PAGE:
About Comptec

Machines are produced by Comtec with sizes ranging from 1 kW to over 100 kW. Most of the business is in the UK, but some is now going into Europe where facilities of this type are rarer. Comptec employs around 28 people, handling around 5000 units per year (ca. 5% of the total compressor market in these sectors), with a turnover of �1.5m in 2001. The value is in the higher end (75-100 kW) where labour costs are a smaller fraction of the total value. Special features of Comptecs Operations Comptec operates in a number of ways. As a 4th party supplier on behalf of service companies serving supermarkets, they are contracted to remanufacture non-functional units from site as inventory replacements under warranty elsewhere. They also provide a direct service under warranty on behalf of OEMs; to the customer, Comptec is part of the OEM. Comptec also obtains cores from redundant plant and shops, which are held for resale to retailers into end-users. Like many other remanufacturers, Comptec is asked to provide a "total solution": for example, handling the disposal and documentation of end-of-life machines. They use a trusted network of business to complete certain tasks. Each core is subject to a process of: stripping, cleaning and measurement; replacement of moving parts; discretionary remanufacture through 3rd parties of e.g. motors; stage-wise checks; rebuild and final test.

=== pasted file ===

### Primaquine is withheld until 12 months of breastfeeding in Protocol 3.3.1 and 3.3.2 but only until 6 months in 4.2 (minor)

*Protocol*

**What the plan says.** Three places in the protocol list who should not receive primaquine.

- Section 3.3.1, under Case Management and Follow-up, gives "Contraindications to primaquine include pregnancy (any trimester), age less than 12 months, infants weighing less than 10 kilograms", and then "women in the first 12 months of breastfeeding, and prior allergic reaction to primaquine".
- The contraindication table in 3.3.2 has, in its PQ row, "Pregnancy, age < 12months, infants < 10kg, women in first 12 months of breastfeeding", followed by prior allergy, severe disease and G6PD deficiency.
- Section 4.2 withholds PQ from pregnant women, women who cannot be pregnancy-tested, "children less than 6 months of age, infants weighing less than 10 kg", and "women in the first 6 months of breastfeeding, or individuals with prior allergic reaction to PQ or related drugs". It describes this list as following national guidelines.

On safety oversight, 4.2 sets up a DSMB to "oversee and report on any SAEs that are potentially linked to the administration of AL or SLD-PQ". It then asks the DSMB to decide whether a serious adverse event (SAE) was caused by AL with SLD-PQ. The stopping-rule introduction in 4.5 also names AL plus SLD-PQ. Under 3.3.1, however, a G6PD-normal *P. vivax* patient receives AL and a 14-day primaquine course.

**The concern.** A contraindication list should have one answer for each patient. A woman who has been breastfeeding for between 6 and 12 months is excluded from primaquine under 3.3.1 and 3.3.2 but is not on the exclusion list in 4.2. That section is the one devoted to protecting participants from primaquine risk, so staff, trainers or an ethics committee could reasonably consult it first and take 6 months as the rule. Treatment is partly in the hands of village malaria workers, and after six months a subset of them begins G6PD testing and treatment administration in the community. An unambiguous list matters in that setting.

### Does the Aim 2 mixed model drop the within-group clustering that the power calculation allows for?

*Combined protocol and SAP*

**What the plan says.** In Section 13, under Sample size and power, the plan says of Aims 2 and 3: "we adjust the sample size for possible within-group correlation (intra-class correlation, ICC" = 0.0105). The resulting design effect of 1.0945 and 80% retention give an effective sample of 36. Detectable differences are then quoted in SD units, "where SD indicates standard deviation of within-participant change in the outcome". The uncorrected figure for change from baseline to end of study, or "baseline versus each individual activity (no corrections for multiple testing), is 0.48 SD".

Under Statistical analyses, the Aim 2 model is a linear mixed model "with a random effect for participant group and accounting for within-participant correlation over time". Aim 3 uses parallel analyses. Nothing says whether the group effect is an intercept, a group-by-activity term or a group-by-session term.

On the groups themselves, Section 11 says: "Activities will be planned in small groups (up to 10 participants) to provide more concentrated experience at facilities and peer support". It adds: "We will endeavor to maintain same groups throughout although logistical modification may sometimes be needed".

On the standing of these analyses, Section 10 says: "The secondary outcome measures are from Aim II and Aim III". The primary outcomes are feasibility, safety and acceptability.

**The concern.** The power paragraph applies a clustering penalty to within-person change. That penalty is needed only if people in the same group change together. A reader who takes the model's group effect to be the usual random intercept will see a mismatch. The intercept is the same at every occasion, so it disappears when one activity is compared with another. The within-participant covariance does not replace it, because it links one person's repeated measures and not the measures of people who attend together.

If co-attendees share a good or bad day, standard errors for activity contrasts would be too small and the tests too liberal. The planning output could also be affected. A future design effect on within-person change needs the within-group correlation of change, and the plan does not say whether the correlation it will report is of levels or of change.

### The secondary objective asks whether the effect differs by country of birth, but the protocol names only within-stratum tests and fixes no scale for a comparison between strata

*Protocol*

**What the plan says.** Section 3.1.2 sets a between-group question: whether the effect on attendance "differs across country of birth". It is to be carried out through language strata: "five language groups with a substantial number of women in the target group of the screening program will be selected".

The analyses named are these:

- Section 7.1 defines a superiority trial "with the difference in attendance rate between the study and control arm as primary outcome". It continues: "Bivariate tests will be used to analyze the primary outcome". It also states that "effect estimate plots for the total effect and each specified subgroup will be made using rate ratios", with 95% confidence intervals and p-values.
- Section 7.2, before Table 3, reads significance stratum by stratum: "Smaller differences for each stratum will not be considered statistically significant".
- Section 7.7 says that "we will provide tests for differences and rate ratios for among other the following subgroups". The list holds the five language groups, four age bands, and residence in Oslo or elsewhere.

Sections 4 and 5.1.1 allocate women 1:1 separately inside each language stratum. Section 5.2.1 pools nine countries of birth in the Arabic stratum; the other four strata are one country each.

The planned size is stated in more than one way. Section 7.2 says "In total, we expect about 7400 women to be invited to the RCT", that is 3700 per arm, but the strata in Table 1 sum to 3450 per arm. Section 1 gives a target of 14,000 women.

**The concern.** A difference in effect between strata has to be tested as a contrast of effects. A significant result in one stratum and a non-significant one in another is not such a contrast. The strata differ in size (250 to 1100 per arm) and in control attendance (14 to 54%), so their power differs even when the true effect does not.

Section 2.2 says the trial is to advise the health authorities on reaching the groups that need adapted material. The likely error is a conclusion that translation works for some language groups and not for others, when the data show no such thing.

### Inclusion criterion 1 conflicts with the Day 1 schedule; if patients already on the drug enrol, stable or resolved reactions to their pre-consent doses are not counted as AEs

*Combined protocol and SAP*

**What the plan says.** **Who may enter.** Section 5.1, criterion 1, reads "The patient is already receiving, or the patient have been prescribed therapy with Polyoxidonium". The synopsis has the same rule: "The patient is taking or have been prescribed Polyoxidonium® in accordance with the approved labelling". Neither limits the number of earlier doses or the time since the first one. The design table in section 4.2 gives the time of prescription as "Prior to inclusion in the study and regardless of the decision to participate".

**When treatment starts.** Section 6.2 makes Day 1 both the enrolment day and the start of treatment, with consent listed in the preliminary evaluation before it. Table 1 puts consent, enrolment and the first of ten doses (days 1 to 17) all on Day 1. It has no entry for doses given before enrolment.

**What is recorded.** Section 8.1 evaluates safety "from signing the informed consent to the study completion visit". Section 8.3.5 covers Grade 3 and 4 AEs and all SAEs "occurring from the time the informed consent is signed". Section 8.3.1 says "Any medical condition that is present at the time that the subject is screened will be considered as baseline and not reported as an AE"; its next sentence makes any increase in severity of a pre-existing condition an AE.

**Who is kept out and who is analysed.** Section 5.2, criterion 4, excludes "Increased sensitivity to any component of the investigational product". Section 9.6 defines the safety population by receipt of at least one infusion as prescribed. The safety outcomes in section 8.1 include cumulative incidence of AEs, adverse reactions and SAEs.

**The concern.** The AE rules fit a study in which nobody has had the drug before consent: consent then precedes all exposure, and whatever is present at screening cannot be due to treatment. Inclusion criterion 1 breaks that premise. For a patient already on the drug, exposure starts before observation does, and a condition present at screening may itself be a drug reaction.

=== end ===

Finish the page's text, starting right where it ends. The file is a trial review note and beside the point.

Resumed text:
Special Features of the Sector

Remanufacture of precision manufactured components retains their value and avoids land-fill or return to smelting. There may also be some benefits in higher observance of standards in the collection, reuse or disposal of refrigerant gases. Core technologies are constantly changing due to the action of the OEMs. At the low end of the market, the trend is towards machines of finite life requiring low or zero maintenance, with disposal at end of life. Here, low prices and black-box designs make remanufacture uneconomic. At the higher end, technology evolves but machine types come in and out of favour  due to the latest advance in efficiency, for example. New equipment is simpler and more robust, and some OEMs have bought up remanufacturers, to recover the value that they have been generating and retain it in-house. Purchasers prefer to buy 'new' rather than 'reused' goods, unless the price is right. Remanufacture is becoming uneconomic at the low end of the market, due to competitive OEM prices for new products. There is no cascade of remanufactured product into secondary markets e.g. in the developing world, where there is low-cost labour that can remanufacture items, albeit with fewer concerns over environmental issues. Post-use equipment may be diverted into secondary markets via reclaimers, but such markets have a poor track record of payment for services and goods.